Here is the reward. Here is the end of history. In a kiss.  

The heart is the size of a fist

“Mama”, George Floyd cried out. Officer Dereck Chauvin kneed his neck as bystanders begged him to let the man breathe. We all saw it. We marched to the edge of flipping the nation upside down. 

Friends told me repeatedly that hearing him call to his mother sliced them like a razor. It just cut. It never healed. 

Hearing a grown man cry out like a child hit home. We all became his family and marched to rescue his memory so even if he was dead, the lesson of his life lived on. Floyd was our brother, uncle, son and nephew. Black Love grew exponentially, enlarging us through each other and it returned a vision of our power in the burning police stations and street-shaking protests.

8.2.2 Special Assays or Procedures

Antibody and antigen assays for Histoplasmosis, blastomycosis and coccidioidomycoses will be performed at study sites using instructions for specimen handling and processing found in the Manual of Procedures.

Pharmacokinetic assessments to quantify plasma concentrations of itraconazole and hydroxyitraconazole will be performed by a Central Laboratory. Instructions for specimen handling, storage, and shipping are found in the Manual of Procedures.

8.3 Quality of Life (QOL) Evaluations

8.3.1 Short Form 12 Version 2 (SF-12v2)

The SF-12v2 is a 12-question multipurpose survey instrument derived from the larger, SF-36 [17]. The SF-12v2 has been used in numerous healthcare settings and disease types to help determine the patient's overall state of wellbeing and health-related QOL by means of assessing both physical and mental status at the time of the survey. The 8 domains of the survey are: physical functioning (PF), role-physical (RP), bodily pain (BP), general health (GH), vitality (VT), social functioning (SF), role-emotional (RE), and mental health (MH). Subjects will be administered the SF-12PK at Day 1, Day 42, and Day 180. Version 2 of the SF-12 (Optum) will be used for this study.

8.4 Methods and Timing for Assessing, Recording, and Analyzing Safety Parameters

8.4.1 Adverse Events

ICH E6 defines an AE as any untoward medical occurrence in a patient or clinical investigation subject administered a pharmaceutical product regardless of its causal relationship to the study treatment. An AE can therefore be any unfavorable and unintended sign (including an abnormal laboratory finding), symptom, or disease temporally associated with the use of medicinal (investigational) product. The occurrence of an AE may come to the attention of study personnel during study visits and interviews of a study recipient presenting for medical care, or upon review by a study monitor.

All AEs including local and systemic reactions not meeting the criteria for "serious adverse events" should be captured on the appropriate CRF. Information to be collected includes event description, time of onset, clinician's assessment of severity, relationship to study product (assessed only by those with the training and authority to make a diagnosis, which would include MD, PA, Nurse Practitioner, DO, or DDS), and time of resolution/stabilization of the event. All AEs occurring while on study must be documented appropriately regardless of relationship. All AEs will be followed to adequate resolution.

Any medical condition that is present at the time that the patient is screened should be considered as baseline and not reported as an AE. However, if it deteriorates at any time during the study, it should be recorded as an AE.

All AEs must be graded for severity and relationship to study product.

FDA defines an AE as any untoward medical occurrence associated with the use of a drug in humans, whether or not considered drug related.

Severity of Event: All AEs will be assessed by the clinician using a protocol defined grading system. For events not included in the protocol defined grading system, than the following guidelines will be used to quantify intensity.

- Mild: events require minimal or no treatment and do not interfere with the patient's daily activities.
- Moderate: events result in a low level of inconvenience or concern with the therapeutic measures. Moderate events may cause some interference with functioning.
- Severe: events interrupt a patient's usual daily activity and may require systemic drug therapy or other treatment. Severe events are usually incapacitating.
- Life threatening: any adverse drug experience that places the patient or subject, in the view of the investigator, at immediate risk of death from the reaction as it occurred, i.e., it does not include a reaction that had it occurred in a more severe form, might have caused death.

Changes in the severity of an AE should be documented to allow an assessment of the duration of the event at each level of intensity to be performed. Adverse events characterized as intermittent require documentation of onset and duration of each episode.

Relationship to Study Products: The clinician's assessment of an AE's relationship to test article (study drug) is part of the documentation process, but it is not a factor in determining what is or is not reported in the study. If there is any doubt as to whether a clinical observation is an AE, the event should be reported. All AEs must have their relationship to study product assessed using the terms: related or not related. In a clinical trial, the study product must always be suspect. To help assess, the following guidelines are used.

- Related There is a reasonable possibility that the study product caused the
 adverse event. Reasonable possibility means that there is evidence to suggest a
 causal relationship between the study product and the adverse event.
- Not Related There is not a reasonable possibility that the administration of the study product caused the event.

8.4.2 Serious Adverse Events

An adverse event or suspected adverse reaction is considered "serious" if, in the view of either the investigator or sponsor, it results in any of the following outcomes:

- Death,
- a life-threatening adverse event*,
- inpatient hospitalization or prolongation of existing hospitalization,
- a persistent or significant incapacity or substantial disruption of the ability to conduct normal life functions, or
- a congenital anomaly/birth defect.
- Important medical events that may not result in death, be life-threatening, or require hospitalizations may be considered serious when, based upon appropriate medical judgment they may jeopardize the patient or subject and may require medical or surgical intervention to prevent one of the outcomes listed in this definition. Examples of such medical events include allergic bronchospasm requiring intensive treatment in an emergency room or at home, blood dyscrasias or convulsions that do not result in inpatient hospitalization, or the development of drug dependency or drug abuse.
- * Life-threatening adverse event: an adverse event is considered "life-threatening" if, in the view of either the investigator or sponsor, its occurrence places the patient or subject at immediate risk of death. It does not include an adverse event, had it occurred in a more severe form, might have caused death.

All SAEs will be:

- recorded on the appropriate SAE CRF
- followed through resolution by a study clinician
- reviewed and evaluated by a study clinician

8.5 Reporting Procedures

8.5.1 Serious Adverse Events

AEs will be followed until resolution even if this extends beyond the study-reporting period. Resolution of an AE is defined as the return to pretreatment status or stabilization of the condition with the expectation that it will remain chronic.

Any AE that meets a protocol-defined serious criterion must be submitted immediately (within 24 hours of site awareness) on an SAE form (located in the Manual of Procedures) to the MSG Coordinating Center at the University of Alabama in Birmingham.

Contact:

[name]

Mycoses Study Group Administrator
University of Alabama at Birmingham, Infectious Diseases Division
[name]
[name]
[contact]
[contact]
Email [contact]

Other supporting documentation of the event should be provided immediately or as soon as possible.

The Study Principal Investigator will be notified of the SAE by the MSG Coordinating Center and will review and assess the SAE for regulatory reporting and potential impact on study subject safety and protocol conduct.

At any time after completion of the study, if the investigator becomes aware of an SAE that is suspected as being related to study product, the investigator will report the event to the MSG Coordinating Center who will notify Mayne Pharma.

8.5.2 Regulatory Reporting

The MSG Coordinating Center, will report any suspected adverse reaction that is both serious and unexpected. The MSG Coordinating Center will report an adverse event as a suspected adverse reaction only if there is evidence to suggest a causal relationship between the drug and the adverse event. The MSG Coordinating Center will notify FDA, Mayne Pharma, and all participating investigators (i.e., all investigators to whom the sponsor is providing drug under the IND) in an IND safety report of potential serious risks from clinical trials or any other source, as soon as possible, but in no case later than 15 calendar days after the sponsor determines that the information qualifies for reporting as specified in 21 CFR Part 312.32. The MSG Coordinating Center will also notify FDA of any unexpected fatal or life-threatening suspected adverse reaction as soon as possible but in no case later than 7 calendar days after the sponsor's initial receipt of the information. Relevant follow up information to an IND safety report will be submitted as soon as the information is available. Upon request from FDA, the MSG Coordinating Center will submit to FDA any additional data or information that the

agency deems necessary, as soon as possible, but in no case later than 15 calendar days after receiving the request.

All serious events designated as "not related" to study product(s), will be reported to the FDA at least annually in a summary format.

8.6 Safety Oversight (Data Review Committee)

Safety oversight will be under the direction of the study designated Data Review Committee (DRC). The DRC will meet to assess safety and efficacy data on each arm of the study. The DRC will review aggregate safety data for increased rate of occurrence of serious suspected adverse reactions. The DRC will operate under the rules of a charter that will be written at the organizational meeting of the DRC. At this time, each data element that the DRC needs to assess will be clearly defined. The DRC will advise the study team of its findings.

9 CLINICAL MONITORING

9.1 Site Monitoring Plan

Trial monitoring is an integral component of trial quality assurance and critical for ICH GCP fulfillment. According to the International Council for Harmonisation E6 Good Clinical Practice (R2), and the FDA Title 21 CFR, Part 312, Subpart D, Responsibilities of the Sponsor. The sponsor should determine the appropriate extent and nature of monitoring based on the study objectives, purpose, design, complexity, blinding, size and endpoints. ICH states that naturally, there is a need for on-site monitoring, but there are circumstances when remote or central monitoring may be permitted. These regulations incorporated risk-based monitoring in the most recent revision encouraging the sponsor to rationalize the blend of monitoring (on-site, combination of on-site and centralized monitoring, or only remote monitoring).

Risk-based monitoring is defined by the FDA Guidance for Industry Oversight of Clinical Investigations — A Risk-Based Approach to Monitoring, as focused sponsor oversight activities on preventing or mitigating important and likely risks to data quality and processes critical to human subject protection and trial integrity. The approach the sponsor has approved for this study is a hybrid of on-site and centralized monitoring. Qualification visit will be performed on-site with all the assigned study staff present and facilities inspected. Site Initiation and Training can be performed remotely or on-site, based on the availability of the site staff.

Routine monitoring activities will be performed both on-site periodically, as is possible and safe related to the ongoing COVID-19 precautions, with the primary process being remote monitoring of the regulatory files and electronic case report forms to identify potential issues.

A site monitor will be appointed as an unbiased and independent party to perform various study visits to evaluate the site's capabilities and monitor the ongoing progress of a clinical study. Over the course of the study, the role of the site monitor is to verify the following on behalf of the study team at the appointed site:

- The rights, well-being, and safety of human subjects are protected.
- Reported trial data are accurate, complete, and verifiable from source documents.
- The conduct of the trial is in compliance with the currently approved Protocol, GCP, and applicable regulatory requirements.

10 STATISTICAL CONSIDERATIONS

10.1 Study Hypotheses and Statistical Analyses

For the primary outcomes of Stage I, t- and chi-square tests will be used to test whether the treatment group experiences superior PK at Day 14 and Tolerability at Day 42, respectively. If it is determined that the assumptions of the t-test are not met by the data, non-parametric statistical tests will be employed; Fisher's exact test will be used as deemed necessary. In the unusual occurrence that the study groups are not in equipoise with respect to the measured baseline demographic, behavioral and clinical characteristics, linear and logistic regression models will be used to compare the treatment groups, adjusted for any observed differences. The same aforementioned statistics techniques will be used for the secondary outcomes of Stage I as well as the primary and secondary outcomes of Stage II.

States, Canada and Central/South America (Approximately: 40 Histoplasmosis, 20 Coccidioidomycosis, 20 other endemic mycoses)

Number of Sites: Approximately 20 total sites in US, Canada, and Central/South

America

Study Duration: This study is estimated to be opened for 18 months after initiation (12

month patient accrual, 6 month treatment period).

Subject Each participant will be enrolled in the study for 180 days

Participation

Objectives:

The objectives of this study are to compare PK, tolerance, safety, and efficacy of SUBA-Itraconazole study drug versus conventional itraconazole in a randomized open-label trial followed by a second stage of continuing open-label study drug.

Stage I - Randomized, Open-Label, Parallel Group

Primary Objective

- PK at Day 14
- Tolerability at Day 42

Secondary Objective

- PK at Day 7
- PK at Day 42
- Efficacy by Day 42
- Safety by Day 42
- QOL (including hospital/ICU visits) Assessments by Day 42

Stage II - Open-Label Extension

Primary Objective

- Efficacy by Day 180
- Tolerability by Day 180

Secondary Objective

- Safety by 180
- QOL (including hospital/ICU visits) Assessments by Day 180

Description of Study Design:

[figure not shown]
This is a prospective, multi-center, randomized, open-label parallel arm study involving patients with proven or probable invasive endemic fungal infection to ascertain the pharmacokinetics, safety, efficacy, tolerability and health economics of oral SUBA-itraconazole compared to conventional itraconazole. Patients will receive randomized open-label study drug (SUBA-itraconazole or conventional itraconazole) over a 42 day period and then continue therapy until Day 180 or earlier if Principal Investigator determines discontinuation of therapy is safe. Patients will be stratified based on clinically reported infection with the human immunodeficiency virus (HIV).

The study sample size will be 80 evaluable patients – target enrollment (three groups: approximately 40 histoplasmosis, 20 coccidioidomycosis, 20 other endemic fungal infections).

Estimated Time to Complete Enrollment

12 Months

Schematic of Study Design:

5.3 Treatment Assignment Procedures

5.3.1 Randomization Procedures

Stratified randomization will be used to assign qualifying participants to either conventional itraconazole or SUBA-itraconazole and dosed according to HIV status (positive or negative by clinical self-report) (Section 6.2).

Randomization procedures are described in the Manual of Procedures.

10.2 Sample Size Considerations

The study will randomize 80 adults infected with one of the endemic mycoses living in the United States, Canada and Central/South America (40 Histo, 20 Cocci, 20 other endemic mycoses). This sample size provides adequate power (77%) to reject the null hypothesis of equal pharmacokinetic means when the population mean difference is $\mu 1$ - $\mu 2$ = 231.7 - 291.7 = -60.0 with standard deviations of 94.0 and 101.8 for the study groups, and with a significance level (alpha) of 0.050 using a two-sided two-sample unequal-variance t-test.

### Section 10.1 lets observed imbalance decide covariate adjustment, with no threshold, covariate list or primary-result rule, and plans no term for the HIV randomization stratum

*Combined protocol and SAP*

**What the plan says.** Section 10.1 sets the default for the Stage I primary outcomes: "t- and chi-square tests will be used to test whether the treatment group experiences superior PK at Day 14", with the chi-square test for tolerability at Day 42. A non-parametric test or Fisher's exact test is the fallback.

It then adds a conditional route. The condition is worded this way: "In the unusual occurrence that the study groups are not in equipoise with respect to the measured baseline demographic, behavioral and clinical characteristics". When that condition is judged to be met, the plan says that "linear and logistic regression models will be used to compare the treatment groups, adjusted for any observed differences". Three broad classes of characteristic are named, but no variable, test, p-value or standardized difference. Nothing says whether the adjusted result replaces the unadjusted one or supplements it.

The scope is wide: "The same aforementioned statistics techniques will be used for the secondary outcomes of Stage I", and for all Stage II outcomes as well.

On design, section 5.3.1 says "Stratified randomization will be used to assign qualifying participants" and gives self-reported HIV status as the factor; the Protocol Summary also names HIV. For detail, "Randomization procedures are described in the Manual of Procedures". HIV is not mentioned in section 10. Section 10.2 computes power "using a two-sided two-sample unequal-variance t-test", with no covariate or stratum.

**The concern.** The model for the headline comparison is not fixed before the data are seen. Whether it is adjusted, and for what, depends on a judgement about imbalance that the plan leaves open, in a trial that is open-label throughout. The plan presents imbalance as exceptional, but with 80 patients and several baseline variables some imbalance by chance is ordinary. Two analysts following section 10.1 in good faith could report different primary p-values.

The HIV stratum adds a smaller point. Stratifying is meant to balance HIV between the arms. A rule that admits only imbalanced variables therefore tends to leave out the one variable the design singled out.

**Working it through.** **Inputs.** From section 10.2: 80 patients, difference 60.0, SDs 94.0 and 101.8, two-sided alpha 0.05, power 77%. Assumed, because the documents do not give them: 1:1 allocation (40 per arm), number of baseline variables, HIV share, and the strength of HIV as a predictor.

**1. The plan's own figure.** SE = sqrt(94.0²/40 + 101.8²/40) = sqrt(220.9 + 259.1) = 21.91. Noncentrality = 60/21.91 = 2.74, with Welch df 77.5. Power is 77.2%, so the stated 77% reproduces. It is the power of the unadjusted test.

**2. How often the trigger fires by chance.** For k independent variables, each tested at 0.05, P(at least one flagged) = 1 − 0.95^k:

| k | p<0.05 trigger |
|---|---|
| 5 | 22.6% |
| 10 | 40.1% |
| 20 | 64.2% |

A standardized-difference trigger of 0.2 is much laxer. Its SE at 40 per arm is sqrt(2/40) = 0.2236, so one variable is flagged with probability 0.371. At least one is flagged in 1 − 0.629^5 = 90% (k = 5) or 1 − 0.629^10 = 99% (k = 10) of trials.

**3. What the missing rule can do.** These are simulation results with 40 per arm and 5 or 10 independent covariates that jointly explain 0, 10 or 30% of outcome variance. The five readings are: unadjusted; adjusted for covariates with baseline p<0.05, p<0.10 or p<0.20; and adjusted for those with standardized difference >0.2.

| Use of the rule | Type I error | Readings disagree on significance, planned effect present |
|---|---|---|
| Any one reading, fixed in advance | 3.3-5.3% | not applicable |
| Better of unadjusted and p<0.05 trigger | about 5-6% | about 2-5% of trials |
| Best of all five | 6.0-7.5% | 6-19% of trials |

If we fight to live, if we practice Black Love, years from now they’ll wake up and look around. They’ll see the new world we built.

Black Love destroys what is in the way. One heart is roughly the size of a fist. Think of the marches and the countless fists in the air, each a heart ready to explode. 

“Mama” Tyre Nichols yelled as police struck him so hard that he died. She stood at home, a hundred yards away. The path between them is centuries long and worn down by millions of feet.

The protests calling for justice for Tyre gather force. Again, we follow Douglass’ mother, who walked through the night to protect her child. I know what I’m about to say is speculation. He did not write it but in the way, you just know that you know, I am sure, some nights Douglass went to the door and called for her.